Publisher Electronic Arts has announced the formation of EA Worldwide Studios, in a move that merges a number of development studios to form some kind of videogame super group.
EA chief executive officer Andrew Wilson announced the news in a post on the EA website, which brings a number of big changes, described as an ‘organisational update’.
Some of the studios being merged into this new gaming soup include EA Mobile and Maxis who will continue to be led by senior vice president Samantha Ryan – she also now takes on leadership duties at Mass Effect developer BioWare.
The shake up will also see the Frostbite Engine team incorporated into EA’s Technology organisation, led by chief technology officer Ken Moss.
The Frostbite Engine, of course, is the engine used to power a number of EA games, including Mirror’s Edge Catalyst, Battlefield 1, and FIFA 17.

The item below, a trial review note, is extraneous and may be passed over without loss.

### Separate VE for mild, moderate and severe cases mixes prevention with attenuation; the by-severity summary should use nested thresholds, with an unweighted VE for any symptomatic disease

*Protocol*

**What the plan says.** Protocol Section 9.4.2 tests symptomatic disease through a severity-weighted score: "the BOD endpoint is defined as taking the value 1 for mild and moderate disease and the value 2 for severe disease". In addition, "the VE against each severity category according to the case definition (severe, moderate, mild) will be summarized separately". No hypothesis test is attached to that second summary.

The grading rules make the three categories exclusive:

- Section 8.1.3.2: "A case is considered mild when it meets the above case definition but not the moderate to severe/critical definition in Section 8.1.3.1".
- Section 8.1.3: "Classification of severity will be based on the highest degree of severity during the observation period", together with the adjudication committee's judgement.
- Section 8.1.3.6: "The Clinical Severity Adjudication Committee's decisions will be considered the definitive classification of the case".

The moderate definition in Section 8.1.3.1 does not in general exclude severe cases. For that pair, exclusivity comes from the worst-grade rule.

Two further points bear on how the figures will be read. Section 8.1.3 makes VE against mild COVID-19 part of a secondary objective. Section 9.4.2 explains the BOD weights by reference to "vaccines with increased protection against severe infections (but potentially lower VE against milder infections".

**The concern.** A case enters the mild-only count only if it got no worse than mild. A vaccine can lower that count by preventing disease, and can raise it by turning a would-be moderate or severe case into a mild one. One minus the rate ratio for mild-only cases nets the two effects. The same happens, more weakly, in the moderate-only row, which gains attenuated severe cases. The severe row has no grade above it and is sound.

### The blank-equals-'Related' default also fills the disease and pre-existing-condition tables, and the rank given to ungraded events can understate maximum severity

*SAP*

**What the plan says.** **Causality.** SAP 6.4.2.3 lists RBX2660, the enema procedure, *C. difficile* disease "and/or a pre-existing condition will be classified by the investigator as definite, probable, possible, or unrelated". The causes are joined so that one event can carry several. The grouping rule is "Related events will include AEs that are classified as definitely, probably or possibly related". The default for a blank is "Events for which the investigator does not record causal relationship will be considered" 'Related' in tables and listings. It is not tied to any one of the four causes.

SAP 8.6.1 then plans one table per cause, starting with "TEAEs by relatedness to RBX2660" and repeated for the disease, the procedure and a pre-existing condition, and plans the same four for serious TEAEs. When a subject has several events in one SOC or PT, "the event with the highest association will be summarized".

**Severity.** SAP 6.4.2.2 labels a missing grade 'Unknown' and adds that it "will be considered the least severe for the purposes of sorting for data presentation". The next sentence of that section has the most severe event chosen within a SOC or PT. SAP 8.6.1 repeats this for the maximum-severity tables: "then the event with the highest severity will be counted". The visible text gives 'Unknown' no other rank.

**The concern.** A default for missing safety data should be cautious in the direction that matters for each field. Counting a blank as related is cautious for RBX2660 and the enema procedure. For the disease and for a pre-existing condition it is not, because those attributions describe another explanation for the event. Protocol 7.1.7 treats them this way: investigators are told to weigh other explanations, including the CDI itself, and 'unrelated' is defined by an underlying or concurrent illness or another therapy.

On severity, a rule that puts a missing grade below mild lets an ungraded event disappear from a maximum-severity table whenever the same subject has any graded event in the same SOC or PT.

Our drive to power everything we do at EA with world-class technology has never been stronger. Players expect innovative, stable and secure experiences, and the strong combination of our Frostbite engine and our digital platform will make this possible.
The announcement notes that this move is all part of putting players first, which is a new mission statement recently adopted by the publisher – perhaps in response to EA being voted the ‘worst company in America’ a few times over the years.
EA also plans to put players first by being more communicative, offering more betas, and delaying titles when necessary to ensure quality.